Duru – July Kickstarter spotlight
Ever wondered what it’s like for a mole rat to have depression? I admit I hadn’t either, but Duru takes us on just that journey. Focusing on misunderstandings and issues people have in their day to day life, Duru follows the story of Tuli, a mole rat with depression. Tuli also has a companion Bel who can either help or hinder her through the puzzles we encounter in the game.
I love the concept of having a companion that isn’t necessarily there to help you. It’s an unusual feature in a game and a great visualisation of depression. Twisted Ramble Games, the studio behind Duru, aims to increase awareness of depression and provide suggestions on how somebody might help a friend, family member or colleague suffering from it.
Duru is a 2D puzzle platformer told through visuals and has no dialogue. Tuli can draw objects into the world to solve puzzles, but Bel may ruin the plans. This means Tuli has to work harder to get through the puzzles. This is a great way to display the struggles of depression and how it can make life more difficult.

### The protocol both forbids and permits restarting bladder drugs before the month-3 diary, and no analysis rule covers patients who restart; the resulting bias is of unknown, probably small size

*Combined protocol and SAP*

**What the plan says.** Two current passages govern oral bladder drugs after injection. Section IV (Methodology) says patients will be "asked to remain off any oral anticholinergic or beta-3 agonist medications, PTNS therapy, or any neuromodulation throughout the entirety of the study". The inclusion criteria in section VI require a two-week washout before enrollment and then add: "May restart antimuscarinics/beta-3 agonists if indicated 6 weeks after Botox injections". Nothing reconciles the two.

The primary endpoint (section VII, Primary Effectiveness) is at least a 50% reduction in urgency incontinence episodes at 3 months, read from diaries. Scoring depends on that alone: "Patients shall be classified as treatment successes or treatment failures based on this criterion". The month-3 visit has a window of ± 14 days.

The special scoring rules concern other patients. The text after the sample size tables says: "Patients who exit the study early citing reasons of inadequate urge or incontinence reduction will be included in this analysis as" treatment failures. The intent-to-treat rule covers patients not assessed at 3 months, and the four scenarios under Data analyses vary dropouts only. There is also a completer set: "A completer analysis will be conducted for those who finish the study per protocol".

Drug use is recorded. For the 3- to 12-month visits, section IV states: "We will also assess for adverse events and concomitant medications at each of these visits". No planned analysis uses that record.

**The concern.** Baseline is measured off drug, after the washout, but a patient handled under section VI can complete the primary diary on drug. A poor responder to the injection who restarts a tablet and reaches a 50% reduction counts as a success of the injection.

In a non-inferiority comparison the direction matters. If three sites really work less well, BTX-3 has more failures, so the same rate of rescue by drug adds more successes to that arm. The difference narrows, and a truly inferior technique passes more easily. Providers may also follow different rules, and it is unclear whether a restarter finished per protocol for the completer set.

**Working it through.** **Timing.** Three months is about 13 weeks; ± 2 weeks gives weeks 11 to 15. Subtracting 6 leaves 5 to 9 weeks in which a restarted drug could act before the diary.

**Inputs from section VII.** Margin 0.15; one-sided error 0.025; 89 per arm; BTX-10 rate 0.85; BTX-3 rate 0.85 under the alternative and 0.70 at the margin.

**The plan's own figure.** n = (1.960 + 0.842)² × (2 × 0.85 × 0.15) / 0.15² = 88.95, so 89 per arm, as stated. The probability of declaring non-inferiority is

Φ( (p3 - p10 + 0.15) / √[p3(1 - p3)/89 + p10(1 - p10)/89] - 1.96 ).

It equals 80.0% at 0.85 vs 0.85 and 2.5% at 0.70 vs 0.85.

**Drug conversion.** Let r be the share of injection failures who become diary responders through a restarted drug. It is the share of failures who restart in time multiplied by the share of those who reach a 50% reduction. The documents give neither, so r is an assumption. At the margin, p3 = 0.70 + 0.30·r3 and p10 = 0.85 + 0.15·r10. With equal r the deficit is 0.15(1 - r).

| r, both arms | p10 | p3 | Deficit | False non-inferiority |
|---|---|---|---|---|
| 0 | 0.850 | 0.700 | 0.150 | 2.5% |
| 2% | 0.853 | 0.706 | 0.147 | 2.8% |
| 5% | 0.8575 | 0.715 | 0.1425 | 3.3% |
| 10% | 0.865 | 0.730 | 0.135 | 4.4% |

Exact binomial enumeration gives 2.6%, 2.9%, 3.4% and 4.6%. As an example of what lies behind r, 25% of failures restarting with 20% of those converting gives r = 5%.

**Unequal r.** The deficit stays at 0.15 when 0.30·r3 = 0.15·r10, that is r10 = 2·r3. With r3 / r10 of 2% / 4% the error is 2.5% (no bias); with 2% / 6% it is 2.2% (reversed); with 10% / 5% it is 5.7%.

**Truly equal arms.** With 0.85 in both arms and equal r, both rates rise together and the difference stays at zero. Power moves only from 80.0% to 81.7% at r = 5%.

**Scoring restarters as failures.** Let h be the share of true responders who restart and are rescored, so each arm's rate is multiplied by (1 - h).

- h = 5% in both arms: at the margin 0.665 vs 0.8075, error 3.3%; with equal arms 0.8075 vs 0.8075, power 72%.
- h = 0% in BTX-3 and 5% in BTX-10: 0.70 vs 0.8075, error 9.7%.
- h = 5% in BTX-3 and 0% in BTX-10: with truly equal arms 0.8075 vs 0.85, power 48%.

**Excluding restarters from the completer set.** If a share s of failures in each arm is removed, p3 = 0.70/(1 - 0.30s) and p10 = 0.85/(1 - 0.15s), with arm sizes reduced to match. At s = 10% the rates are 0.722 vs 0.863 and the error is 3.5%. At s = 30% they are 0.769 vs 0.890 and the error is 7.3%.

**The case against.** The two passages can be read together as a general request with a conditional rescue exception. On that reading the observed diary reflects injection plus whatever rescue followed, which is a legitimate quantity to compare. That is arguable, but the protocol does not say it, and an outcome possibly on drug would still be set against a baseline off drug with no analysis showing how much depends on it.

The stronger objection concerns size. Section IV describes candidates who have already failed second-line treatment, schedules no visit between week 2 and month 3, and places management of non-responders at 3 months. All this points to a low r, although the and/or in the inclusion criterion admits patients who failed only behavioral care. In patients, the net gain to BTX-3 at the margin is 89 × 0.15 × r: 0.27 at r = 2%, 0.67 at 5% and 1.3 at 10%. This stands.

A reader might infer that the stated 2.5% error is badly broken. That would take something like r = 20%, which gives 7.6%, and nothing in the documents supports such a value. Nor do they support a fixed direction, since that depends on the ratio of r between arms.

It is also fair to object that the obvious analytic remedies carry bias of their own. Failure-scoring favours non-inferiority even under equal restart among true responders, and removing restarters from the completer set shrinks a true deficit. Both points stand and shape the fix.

The art style in Duru is quite lovely, and I’m looking forward to hearing more of the soundtrack. The user interface is easy to understand with dialogue displayed in speech bubbles. The devs have done this on purpose to make the game accessible to as many people as possible so that everyone can enjoy the game.
Duru is a fascinating idea for a game, especially living in a world where depression and anxiety are more prevalent than ever. An AI companion that doesn’t always help you also brings an added challenge to the game. What do you think of this style of game to bring light to depression? If it’s something that sounds interesting to you, be sure to check out the Kickstarter campaign.
Want to know more?
Kickstarter ends: 29th August 2020
Platforms: PC and potentially Nintendo Switch
Release date: September 2020
It’s always interesting to see attempts at visualising mental illness, and from the trailer I appreciate the way it shows Bel being an outside influence that can work against Tuli, but that Tuli can also find work arounds. The art style looks super nice as well – a bit like cut paper and paint, looks really homey.